Critics, including Republicans and Democrats in Congress, had warned Trump to take a tougher stance on the Egyptian leader, one week before his supporters' majority in parliament is set to approve new constitutional amendments that would expand his control of the judiciary and allow him to remain in office until 2034.
A bipartisan group of 17 senators urged the Trump administration to tell Sisi to reconsider the move, which has been condemned as a dangerous power grab that could foment political unrest even as it bolster's the general-turned-president's rule.
"If Egypt continues in this direction, the future is predictable, and it’s ominous. Rather than becoming a modern, stable, and prosperous country -- which it could -- it will become increasingly divided and unstable," Sen. Patrick Leahy, D-Vt., said Tuesday.
White House officials told reporters Monday that the administration was "obviously... aware of this" move, and it would be part of a "very frank and open" conversation between the two leaders about human rights and civil society.
But President Trump said he didn't know about it on Tuesday when sitting next to Sisi in the Oval Office.
"I don't about the effort, I can just tell you he's doing a great job," Trump said, declining to condemn or urge against it.
As he has on previous occasions, including a 2017 visit to the White House, Trump praised Sisi for his efforts to combat terrorism in Egypt and said the U.S.-Egyptian relationship had never been better. Sisi responded with similarly strong words about the partnership and Trump's leadership.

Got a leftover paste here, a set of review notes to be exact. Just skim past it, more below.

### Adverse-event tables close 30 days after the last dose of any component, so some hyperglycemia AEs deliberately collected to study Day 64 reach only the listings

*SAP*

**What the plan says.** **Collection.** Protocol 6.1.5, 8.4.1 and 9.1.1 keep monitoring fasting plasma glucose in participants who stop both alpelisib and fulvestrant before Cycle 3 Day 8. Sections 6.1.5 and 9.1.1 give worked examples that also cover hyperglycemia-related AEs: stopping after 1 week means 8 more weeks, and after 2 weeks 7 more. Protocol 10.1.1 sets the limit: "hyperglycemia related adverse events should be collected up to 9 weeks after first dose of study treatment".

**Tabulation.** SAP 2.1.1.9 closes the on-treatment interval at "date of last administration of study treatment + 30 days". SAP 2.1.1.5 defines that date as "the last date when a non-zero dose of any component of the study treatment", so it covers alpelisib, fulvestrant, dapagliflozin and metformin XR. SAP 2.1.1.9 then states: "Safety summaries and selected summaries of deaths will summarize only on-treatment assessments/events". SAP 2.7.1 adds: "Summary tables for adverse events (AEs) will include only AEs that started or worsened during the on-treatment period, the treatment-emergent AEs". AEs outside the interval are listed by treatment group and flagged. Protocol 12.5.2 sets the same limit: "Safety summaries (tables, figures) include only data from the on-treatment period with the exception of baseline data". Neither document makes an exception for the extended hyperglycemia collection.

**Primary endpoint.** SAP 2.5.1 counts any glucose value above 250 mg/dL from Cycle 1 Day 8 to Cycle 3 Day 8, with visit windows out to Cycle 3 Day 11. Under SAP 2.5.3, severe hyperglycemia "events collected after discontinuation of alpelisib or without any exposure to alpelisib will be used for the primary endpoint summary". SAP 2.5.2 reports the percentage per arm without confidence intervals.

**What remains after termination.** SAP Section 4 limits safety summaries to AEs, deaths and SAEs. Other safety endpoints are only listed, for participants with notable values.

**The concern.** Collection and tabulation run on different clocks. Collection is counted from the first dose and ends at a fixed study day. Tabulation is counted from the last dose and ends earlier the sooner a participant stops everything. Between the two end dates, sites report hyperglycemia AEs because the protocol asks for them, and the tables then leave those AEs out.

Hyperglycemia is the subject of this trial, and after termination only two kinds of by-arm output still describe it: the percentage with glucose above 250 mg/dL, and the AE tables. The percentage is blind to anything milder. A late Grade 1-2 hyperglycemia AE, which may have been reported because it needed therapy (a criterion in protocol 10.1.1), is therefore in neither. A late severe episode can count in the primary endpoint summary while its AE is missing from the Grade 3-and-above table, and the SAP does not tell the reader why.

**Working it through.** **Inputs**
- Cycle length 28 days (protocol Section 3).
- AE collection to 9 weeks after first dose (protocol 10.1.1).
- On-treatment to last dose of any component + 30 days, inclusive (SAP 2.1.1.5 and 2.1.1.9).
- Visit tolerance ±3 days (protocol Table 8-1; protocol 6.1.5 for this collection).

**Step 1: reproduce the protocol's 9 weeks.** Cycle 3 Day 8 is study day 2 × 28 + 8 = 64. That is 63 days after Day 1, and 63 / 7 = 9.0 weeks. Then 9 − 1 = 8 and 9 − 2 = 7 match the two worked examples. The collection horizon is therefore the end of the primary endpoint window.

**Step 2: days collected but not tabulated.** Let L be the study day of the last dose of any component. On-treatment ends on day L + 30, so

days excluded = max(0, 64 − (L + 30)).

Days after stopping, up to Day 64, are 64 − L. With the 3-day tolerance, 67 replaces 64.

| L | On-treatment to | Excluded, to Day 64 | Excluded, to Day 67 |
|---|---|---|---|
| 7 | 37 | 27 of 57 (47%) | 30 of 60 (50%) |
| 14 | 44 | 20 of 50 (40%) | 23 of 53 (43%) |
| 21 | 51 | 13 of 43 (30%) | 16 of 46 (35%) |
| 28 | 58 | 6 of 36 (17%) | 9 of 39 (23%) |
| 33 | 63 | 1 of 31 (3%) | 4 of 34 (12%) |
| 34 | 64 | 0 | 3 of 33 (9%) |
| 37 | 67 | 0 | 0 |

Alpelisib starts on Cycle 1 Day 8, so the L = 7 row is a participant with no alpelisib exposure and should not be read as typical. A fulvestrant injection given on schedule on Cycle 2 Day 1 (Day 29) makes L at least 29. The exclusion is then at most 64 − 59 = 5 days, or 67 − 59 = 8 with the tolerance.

The White House readout of their meeting also made no mention of human rights or political issues, instead highlighting that they discussed the fighting in neighboring Libya, "the threat posed by the Muslim Brotherhood," water issues and religious freedom -- which Secretary of State Mike Pompeo has praised Sisi for promoting, especially on behalf of Egypt's Christians.
Sisi's government is accused of launching the most aggressive crackdown on political opponents from across the political spectrum in the country's modern history, according to Amnesty International. That especially includes the Muslim Brotherhood, a transnational political party that Sisi's government has declared a terrorist organization after he helped oust his predecessor Mohamed Morsi, a Muslim Brotherhood leader, in a popularly-backed coup in 2013.
While Sisi has repeatedly insisted that there are no political prisoners in Egypt, Human Rights Watch estimated there are currently 60,000 behind bars in Egypt, detained on political grounds.
Pompeo was grilled about that human rights record on Capitol Hill after attending Trump and Sisi's meetings.
"There's no doubt that it's a mean, nasty world out there," the top U.S. diplomat told lawmakers in defense. He added what separated Sisi from the likes of Venezuelan President Nicolas Maduro, whom the Trump administration has tried to push from power, is that Sisi is "actually partnering with us to help keep Americans safe... You might call them [both] tyrant, you might call them authoritarian, but there's a fundamental difference."
Pompeo said he raised human rights issues with Sisi in their own meeting on Monday night, "asking him to do better... certainly with respect to Americans" detained by the Egyptian government. There are approximately 20 U.S. citizens currently imprisoned, including Mustafa Kassem, a New York City taxi driver in severe health because of an ongoing hunger strike.
But that wasn't enough for Democrats in particular, who condemned Trump's cozy relationship with Sisi.
"Whatever may be said on other side of Pennsylvania Avenue today, I think it’s pretty clear the president does not speak for the United States. He does not speak for the United States Congress, certainly, in terms of our perception of what is going on in Egypt," said Rep. Tom Malinowski, D-N.J., who served as President Obama's assistant secretary of state for democracy, human rights, and labor.
ABC News's Randa Ali contributed to this report from Cairo.